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I need an aproximate spell checker, because I write often in French, without having a French keyboard.

One way that I write French is to use C-x 8 ' e for combinations, but it is too tiring to use it many times.

Another way is to write the word incorrectly, and press ispell-word, for it to correct it. For example, 'j'ai marchee' , in order to write "j'ai marché". I have to press this combination, because if I write "j'ai marche", the spell checker does not find the semantical error. It checks only the syntax.

I would like to ask if a spell checker exists in Emacs, where I can press "j'ai marche", and it finds all approximate matches, including the "j'ai marché". It is tiring to press 'ee' many times (many times I cannot find an approximate bad form that can be completed to some correct form in the way I need).

Or, I am interested about another way in emacs to write conveniently in French, using a British keyboard...

closed as off-topic by Wooble, devnull, lunaryorn, Charles, legoscia Oct 14 '13 at 12:55

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  • This question appears to be off-topic because it is about a spell-checker that ought to be approximate. – devnull Aug 16 '13 at 19:17
  • Thanks for spelling :). – alinsoar Aug 17 '13 at 9:51
  • I use a US keyboard layout, with a Multi_key (i.e. a "compose" key), so I can type Multi_key ' e which I find a lot more convenient than C-x 8 ' e. – Stefan Aug 21 '13 at 16:01
  • To use compose key, must first of all to configure the X server, etc. – alinsoar Aug 21 '13 at 19:03
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I do not think that there is such a spell checker. It's probably very hard to write one, as good approximate suggestions require a somewhat deep understanding of the language in question, and natural language processing is quite a complex topic.

However, there is a somewhat simpler approach to writing French (or generally a foreign language) on a US keyboard: Just switch to an appropriate input method with C-\.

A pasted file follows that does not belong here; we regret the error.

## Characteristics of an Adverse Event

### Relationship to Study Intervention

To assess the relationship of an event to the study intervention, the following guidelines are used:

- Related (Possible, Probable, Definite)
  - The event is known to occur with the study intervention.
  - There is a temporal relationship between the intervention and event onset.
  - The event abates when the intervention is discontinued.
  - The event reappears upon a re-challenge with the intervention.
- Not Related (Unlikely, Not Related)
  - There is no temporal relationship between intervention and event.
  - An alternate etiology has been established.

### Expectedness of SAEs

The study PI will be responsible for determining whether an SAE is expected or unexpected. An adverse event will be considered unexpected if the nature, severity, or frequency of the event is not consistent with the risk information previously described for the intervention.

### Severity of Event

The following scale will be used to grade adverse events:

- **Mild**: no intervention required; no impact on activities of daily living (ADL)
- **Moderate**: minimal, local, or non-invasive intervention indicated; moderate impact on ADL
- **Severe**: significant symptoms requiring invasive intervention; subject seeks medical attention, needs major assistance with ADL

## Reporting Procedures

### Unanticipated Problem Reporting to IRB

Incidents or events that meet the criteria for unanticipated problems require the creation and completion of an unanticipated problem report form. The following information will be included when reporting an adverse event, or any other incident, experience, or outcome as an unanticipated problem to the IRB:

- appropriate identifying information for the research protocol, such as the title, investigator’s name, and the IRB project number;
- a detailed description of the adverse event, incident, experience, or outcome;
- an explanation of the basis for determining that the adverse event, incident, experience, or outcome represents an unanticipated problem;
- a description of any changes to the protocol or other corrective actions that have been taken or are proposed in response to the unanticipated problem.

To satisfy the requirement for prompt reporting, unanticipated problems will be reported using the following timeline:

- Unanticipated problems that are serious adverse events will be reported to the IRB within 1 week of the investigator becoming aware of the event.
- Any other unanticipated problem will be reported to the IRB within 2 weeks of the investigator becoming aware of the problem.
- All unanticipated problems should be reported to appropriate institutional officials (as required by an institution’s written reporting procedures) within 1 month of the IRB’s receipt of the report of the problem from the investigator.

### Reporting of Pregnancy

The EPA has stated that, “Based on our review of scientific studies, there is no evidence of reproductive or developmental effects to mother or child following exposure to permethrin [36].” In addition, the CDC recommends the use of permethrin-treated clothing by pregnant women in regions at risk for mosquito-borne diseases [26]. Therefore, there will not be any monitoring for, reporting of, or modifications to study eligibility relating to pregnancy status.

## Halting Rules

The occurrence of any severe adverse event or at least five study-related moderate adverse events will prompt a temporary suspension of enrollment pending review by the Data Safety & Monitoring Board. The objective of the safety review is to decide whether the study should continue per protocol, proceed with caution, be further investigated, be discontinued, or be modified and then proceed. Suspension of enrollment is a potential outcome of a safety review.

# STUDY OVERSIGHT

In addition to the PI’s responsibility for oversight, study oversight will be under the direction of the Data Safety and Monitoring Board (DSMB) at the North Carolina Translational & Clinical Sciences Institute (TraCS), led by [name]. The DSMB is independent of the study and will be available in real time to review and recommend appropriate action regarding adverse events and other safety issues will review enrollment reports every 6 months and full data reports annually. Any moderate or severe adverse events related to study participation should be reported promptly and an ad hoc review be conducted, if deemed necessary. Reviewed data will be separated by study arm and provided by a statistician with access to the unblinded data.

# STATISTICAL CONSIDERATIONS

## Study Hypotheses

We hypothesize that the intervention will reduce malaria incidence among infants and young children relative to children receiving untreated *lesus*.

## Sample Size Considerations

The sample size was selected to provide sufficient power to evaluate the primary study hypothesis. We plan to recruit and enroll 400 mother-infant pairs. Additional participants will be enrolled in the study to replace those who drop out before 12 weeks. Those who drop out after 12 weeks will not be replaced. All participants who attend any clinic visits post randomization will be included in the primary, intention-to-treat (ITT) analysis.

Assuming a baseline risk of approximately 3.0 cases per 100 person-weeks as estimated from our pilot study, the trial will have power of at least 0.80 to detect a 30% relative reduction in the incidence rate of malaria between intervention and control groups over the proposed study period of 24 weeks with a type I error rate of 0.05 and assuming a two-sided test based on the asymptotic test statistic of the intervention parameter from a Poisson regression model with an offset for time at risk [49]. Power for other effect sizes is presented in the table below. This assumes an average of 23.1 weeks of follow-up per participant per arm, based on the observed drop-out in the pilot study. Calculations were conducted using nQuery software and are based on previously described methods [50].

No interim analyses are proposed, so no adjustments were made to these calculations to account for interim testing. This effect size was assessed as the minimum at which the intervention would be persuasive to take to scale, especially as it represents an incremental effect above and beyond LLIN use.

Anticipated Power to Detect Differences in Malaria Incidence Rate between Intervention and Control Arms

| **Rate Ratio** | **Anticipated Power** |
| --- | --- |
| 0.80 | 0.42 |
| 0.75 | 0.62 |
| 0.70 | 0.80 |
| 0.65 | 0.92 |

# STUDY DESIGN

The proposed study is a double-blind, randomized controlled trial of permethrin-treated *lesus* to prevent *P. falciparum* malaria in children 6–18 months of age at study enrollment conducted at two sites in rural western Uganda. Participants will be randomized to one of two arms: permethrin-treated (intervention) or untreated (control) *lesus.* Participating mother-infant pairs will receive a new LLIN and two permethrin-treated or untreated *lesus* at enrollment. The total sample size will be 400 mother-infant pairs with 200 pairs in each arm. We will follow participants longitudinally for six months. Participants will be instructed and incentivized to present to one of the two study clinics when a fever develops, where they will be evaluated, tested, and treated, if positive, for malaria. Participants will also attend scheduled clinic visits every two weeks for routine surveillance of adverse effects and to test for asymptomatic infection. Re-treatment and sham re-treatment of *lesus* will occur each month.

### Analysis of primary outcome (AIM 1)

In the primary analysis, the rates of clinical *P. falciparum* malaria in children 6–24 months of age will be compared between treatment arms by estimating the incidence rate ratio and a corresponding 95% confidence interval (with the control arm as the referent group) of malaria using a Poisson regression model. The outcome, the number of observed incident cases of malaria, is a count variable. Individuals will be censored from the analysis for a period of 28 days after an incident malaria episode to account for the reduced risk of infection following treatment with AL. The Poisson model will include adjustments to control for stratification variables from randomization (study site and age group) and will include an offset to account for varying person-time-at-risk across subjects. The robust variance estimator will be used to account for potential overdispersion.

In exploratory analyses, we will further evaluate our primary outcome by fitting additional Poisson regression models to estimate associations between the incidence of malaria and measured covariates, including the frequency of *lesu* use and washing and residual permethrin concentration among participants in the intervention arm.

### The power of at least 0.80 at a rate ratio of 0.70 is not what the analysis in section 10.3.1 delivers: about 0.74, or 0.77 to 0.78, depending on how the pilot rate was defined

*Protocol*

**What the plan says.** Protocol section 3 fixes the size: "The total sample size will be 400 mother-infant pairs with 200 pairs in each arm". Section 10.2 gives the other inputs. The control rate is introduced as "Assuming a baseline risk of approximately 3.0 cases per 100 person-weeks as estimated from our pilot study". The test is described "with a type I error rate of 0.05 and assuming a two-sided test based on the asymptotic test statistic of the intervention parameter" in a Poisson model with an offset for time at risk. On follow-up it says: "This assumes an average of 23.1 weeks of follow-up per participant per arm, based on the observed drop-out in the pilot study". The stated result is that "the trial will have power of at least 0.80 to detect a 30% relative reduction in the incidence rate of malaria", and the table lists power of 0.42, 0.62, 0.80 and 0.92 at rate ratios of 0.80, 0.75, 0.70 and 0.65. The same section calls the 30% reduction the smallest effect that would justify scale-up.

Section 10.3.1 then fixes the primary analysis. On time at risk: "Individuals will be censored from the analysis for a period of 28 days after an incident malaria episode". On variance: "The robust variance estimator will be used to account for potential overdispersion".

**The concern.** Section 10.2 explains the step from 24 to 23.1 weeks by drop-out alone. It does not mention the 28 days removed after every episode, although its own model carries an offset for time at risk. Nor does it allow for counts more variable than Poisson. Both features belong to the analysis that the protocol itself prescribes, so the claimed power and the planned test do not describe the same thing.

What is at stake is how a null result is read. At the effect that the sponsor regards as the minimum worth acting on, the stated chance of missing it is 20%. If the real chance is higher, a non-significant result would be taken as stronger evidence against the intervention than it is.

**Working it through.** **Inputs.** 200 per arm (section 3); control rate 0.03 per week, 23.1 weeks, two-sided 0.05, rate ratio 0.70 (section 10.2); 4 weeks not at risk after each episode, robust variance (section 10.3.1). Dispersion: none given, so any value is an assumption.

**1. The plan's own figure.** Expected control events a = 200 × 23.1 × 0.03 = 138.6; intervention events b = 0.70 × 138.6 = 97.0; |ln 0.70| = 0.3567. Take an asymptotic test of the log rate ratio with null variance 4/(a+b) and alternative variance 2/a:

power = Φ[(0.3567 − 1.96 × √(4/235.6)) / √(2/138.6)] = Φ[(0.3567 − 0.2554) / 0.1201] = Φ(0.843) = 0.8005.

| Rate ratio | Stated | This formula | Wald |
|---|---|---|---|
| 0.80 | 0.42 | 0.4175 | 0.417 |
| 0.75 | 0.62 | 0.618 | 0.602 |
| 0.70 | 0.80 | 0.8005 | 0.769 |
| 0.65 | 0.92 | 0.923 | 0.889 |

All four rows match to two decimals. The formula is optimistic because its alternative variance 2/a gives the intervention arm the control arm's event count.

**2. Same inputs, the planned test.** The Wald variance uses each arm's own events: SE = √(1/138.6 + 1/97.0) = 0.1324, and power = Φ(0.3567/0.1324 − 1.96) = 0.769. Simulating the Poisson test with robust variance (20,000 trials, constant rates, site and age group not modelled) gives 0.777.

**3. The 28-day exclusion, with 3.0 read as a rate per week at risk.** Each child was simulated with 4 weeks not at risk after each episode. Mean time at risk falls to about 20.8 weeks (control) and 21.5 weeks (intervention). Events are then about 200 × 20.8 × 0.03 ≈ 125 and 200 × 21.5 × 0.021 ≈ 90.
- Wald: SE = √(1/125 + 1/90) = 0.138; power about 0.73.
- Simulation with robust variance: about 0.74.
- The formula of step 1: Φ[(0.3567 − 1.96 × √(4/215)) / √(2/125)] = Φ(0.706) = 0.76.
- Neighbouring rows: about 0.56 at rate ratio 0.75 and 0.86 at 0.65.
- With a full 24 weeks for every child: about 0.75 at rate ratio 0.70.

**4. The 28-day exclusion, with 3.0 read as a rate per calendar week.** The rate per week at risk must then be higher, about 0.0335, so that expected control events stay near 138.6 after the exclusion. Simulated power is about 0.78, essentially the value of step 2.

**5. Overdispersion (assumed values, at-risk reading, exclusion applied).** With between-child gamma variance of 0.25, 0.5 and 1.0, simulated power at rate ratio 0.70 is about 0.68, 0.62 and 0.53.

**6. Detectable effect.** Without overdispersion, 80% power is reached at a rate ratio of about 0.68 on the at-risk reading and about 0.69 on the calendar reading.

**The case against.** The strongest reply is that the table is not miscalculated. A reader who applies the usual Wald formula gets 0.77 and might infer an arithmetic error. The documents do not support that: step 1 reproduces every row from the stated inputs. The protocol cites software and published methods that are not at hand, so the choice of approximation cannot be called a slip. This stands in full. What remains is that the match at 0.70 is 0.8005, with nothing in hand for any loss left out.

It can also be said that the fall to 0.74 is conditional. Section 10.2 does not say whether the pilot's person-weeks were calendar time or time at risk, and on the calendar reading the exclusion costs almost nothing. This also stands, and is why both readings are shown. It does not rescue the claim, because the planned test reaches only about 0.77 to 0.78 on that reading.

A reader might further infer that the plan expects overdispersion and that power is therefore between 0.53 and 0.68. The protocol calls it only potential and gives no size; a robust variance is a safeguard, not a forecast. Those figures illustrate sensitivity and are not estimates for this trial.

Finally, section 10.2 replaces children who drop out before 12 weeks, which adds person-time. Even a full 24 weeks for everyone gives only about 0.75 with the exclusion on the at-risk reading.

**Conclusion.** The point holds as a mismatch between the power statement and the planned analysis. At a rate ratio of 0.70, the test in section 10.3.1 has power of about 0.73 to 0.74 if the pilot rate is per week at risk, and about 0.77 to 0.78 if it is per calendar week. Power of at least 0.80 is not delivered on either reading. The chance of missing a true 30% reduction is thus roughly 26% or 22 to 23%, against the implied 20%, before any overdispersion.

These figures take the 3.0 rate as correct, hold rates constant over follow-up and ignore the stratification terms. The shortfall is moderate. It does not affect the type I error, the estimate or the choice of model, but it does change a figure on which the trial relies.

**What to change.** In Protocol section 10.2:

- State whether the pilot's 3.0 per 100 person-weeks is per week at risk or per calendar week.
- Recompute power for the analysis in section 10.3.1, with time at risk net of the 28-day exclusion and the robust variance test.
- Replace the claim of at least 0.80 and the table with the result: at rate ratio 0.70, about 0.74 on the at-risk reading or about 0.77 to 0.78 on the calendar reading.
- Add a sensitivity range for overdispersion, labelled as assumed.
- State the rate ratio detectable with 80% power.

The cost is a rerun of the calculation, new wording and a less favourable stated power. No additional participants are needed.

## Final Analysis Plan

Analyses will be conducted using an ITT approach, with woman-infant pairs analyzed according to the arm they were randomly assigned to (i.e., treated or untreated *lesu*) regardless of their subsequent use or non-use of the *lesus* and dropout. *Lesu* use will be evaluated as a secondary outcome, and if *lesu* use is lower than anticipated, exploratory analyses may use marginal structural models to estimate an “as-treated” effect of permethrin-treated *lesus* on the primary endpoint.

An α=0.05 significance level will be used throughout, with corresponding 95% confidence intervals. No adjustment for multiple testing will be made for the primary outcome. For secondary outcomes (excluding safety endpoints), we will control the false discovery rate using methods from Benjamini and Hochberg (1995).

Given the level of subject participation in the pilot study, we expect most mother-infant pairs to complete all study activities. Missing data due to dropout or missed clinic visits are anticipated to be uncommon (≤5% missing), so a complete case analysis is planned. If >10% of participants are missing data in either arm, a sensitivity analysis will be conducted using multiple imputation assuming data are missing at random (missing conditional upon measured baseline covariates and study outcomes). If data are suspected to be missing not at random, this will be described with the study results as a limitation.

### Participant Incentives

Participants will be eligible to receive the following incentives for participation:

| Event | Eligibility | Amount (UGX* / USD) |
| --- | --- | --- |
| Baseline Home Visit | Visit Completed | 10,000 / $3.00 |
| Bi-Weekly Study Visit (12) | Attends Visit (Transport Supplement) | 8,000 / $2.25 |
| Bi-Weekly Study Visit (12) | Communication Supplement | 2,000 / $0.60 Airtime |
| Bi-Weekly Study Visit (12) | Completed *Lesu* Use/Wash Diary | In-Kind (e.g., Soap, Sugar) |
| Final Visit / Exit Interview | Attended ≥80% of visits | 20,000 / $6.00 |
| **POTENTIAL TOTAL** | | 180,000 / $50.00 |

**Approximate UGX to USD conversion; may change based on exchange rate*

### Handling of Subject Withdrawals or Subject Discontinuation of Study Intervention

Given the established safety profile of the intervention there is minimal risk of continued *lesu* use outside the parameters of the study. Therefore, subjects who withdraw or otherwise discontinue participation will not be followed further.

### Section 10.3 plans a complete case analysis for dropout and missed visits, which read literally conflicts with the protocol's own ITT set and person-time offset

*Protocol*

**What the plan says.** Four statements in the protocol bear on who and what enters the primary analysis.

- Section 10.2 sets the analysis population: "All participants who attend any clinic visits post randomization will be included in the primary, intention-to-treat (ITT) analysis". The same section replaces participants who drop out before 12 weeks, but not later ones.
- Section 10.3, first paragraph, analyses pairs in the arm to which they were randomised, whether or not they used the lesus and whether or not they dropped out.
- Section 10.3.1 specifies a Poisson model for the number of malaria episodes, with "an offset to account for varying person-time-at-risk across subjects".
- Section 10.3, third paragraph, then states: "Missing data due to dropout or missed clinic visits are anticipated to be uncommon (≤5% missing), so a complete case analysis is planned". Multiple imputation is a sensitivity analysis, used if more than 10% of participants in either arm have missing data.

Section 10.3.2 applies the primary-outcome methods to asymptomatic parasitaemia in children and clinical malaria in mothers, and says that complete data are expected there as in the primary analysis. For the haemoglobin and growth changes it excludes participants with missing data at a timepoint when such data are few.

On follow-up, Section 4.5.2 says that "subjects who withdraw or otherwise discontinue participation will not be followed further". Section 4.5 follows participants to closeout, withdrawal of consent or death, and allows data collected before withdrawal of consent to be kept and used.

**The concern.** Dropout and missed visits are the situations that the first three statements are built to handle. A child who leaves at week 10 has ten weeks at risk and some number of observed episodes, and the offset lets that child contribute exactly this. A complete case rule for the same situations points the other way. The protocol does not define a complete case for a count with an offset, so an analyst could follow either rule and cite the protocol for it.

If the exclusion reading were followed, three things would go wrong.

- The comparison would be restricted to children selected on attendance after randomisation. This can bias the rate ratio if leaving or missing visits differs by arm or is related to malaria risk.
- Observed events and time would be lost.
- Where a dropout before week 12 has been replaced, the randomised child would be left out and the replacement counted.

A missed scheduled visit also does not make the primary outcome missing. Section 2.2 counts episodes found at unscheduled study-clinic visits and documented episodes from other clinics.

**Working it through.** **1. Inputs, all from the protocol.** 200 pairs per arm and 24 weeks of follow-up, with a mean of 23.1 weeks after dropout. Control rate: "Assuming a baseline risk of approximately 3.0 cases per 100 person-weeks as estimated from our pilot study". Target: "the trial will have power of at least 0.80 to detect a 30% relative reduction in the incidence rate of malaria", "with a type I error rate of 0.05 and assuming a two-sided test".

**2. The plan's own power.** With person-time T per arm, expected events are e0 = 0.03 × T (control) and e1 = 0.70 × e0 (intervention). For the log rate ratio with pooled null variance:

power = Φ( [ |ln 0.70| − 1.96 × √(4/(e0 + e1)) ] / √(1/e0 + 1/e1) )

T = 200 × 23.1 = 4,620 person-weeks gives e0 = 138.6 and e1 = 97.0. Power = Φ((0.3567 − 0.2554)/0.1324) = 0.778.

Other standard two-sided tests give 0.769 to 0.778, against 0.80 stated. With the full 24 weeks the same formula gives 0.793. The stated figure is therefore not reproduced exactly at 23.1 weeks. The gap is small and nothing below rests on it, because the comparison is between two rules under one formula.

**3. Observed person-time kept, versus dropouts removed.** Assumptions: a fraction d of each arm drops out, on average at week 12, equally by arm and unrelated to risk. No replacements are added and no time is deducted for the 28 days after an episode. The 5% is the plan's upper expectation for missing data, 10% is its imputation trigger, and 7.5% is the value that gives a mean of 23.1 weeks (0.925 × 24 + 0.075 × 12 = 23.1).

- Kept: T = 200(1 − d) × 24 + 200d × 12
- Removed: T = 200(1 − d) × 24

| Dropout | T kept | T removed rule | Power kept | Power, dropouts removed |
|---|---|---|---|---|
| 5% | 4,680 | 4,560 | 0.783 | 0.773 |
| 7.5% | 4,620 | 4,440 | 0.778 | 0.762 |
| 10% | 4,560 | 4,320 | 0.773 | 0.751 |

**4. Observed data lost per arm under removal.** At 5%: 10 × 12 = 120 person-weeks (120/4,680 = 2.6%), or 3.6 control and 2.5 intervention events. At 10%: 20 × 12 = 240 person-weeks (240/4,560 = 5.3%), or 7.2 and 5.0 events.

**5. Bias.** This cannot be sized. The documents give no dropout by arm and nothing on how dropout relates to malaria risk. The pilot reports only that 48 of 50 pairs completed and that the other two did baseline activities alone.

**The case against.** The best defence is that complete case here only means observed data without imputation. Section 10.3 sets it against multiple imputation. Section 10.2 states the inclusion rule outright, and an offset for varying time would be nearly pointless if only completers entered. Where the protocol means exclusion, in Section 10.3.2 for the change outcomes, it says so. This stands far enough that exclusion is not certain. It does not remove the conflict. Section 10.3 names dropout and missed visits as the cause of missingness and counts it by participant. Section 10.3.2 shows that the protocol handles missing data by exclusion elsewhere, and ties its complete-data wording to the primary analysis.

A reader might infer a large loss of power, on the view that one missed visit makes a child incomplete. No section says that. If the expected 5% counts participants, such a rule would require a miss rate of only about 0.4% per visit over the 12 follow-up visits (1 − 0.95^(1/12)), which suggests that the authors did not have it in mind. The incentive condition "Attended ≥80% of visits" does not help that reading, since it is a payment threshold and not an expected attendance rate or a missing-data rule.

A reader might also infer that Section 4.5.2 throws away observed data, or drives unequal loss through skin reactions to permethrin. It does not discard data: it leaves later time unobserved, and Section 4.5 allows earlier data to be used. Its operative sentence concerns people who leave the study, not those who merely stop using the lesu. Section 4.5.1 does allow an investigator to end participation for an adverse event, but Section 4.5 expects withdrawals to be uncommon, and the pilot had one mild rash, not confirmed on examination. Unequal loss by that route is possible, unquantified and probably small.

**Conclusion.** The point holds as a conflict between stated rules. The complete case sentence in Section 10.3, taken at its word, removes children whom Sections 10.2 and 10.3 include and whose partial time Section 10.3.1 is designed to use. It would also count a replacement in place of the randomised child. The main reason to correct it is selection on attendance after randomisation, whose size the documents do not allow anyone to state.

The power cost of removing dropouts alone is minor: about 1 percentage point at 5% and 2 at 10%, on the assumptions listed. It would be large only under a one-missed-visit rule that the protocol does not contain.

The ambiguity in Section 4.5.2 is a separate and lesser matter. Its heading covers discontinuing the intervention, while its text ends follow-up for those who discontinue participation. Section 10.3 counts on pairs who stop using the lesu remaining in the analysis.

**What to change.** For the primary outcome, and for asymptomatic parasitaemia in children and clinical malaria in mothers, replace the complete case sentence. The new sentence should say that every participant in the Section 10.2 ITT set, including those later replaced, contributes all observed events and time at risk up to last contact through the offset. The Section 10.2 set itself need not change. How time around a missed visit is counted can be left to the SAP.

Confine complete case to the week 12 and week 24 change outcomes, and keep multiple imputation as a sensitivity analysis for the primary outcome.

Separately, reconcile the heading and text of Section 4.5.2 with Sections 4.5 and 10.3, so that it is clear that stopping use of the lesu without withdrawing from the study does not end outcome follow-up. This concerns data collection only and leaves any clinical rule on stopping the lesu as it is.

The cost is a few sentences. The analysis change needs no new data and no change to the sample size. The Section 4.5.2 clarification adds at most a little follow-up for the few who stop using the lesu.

Emacs comes with a large selection of alternative input methods, for a wide range of languages and scripts, including Kyrillic, Korean, Chinese, etc. A good one for writing French text is probably latin-1-prefix.

This input method let's you type accented characters by typing the accent first, and then the character. For instance, typing ' first and then a afterwards inserts á into the buffer. Likewise, ` and then a inserts à. I use this method frequently to write German on a US keyboard.

For more information, consult International Character Sets and Input Methods in the Emacs manual.

  • Thanks. Interesting. I also remember that I used input method long time ago, but I forgot about it. Interesting. I am waiting for other suggestions before to finally select an answer. Now about the algorithms of approximative checker. I did not write one, but it is a classical algorithm of machine learning (neural networks may work nice for this problem or supervised learning), so I think that probabilistically it gives good results, after you train it enough. I will try to implement it for emacs -- good idea. – alinsoar Aug 16 '13 at 19:43
  • @alinsoar Well, machine learning is not particularly simple as well ;) Especially not without a good toolkit, and I don't think that anyone ever wrote such a thing for Emacs ;) – lunaryorn Aug 16 '13 at 20:11
  • I took classes of machine learning and ai quite a lot in my life, but I did not write a great project like this one requires... But I will try it. I love machine learning, algebra, statistics, and maths. – alinsoar Aug 16 '13 at 20:20

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